They have one of the longest tails -- relative to the rest of the body, and have relatively much stronger scapular muscles, which allow them to climb trees with ease. Like tigers or jaguars (and unlike lions), leopards are extremely solitary hunters. They establish large ranges and don't tolerate any intrusions except for mates.
Africa is the only continent where you can still find a healthy population of this wild cat. The African leopard's range covers eastern and central Africa and some fragmented regions of Sub-Saharan Africa.
In Asia it is still found in some Southwest and Central Asian regions, but in marginal population. In northeast Asia, leopards are crucially endangered animals. However, in the Indian subcontinent, China and southeast Asia, a strong population of leopards is found, though fragmented.
Their habitat consists of dense bushes around rocky areas. Riverine forest areas are also among their favorite habitats. Their supreme adaptability is the key to their survival as they manage to survive the loss of their habitat to human population, surviving in close proximity to humans in many areas.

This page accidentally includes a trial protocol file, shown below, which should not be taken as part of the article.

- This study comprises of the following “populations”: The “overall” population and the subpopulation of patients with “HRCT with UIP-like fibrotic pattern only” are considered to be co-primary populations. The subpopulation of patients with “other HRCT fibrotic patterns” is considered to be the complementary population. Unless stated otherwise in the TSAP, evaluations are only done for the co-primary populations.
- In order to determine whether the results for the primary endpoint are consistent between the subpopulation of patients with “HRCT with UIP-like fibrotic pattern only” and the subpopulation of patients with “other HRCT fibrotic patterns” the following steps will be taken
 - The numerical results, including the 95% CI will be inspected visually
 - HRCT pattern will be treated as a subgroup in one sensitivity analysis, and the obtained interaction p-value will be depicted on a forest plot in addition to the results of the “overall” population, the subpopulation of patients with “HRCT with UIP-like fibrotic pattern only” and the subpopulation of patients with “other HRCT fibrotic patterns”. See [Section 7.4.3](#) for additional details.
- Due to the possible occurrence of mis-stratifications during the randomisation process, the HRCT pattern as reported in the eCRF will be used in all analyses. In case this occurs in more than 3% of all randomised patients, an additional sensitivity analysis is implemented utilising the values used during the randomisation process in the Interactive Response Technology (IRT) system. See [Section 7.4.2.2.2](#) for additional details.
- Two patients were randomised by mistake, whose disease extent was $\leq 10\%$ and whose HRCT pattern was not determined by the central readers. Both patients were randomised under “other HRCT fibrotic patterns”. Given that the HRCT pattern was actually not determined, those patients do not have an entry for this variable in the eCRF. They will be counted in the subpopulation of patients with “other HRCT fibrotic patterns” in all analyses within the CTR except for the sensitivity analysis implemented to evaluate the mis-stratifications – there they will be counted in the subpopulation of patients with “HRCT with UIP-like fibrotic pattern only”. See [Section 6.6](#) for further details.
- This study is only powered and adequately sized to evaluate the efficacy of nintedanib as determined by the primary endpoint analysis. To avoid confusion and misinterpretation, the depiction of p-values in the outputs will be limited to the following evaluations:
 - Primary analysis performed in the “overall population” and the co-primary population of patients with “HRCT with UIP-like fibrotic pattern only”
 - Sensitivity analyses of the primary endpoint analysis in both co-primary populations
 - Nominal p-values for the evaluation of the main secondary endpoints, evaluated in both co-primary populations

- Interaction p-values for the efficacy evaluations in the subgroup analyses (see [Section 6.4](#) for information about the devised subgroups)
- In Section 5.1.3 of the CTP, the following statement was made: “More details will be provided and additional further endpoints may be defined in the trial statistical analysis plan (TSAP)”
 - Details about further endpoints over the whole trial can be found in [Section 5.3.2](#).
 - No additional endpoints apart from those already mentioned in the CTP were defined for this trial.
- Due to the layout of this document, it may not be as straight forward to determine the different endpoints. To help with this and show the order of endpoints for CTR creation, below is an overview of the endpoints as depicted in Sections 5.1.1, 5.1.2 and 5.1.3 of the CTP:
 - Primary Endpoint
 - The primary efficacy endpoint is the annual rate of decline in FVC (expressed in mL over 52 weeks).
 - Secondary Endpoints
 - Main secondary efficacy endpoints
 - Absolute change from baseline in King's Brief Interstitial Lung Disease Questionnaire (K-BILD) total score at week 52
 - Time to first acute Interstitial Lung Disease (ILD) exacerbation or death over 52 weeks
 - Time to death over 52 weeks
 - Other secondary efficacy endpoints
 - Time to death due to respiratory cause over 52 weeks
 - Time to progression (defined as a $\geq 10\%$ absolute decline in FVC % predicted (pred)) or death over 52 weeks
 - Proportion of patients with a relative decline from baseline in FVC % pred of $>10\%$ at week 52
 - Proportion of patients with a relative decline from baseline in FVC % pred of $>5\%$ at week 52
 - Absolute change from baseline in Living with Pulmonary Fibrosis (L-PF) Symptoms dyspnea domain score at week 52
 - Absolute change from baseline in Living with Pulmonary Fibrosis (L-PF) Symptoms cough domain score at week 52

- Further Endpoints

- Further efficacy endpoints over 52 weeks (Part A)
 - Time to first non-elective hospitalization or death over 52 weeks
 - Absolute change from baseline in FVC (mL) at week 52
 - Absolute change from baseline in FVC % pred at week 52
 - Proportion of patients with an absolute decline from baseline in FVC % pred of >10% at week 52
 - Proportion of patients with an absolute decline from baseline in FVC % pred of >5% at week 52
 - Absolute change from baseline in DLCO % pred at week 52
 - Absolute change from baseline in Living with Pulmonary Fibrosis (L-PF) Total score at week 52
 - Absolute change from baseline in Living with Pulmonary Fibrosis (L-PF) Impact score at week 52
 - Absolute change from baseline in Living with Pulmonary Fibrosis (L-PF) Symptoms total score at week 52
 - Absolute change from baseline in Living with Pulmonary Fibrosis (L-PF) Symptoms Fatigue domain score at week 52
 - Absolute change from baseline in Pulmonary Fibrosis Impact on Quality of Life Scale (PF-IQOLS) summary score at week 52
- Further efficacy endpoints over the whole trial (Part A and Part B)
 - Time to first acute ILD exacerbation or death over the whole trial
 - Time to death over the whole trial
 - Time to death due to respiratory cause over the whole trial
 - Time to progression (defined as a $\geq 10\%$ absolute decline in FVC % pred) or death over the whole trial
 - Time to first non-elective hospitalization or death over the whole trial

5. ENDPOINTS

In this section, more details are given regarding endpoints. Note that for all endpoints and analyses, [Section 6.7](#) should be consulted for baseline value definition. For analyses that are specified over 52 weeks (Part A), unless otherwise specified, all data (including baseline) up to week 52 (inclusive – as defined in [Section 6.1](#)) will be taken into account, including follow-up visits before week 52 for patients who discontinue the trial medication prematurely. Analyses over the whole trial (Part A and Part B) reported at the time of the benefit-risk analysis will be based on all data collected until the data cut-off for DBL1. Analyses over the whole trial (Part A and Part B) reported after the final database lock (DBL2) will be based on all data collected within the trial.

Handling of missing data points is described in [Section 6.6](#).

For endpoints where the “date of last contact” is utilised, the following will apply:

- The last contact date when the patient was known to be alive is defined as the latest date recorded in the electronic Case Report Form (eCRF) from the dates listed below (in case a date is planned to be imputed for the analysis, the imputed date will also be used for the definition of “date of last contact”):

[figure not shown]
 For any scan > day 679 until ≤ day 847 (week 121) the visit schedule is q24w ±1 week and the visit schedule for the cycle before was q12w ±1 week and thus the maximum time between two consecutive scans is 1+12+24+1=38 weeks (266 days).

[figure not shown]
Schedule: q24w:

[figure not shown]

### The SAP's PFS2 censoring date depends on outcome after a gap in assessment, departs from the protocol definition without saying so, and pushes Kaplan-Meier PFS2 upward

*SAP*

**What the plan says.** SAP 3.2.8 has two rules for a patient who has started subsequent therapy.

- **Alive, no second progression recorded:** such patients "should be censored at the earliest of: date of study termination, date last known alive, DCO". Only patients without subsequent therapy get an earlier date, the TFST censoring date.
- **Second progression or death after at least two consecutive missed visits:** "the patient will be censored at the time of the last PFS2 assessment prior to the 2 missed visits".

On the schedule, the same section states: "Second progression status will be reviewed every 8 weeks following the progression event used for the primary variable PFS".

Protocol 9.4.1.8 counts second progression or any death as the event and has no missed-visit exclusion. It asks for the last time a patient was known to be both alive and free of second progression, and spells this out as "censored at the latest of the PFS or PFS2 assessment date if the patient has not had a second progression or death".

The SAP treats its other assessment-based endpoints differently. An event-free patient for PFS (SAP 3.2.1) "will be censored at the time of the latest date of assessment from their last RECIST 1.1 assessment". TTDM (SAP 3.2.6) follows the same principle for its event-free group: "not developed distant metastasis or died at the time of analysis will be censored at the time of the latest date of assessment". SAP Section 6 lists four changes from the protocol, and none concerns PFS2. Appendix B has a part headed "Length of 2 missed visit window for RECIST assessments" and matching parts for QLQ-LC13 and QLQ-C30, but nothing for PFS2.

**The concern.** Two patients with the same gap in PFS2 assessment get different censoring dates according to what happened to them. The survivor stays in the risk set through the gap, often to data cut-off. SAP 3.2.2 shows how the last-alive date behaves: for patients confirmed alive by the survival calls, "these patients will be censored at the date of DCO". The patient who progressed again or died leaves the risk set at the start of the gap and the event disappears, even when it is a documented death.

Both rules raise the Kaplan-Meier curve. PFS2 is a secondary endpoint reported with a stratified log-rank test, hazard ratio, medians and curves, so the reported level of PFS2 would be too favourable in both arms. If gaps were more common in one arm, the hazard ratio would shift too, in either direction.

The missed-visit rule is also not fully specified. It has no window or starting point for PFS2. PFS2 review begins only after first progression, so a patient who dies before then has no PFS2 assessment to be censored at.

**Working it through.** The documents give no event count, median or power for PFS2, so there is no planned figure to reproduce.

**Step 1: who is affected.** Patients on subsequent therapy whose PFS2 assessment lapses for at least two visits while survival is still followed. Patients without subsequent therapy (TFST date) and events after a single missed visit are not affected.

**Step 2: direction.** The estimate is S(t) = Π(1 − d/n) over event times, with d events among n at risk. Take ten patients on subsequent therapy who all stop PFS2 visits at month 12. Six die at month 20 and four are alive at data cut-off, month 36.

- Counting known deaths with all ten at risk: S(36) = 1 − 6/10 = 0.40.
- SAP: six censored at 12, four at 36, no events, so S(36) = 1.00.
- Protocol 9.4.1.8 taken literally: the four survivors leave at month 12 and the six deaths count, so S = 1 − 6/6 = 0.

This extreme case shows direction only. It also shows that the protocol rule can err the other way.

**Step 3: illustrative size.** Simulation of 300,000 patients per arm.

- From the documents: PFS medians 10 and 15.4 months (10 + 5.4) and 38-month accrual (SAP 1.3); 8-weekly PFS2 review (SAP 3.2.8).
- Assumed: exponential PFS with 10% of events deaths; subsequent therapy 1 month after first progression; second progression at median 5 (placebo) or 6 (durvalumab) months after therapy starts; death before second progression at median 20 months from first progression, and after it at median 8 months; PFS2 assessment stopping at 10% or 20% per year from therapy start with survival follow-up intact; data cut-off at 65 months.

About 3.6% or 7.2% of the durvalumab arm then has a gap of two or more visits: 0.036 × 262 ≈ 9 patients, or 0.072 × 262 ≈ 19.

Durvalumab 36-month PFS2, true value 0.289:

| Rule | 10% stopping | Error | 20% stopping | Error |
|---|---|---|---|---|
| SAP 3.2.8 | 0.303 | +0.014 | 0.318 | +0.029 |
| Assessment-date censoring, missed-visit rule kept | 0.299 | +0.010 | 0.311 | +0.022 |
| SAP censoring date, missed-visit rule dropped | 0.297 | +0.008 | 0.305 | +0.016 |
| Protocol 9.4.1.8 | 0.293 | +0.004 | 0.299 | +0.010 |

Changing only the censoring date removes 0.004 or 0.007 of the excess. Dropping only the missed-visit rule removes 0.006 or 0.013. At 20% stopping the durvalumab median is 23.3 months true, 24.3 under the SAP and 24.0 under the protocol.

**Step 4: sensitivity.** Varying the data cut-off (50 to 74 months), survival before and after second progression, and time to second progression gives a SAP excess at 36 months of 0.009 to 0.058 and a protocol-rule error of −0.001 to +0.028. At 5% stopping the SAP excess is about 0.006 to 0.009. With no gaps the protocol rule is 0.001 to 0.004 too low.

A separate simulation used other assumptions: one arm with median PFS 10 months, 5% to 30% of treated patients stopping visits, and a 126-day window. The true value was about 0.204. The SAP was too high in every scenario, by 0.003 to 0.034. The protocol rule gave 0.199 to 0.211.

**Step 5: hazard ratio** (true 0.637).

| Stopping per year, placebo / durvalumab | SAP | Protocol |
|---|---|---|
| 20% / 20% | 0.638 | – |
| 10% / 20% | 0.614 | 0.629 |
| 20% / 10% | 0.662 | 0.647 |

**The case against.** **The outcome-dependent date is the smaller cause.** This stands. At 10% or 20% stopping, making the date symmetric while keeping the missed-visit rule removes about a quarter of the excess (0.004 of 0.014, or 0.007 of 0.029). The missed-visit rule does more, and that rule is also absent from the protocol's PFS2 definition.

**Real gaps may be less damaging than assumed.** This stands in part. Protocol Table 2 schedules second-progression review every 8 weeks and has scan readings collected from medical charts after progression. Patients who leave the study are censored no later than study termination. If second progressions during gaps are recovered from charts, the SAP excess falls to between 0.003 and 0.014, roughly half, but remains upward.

Leopards in the African savannah feed onzebras, gazelles, impalas, and macaques, whereas leopards in the scrublands and temperate forests of India feed on chital (spotted deer), sambar deer, and Hanuman langurs. They also kill apes such as chimpanzees, bonobos, and gorillas, though they usually don't attack an adult male ape.
Like many other predators, the biggest threat to leopards comes from habitat destruction and poaching by humans. The leopard's former range extended from South Africa to Egypt, and from Morocco to Korea and southeastern stretches of Russia.
Despite being smaller than average humans, leopards, who are capable of killing adult chimps and gorillas, can easily overpower humans. Two infamous man-eating leopards, the Rudraprayag leopard and the Panar leopard, were said to have killed more than 125 and 400 people respectively.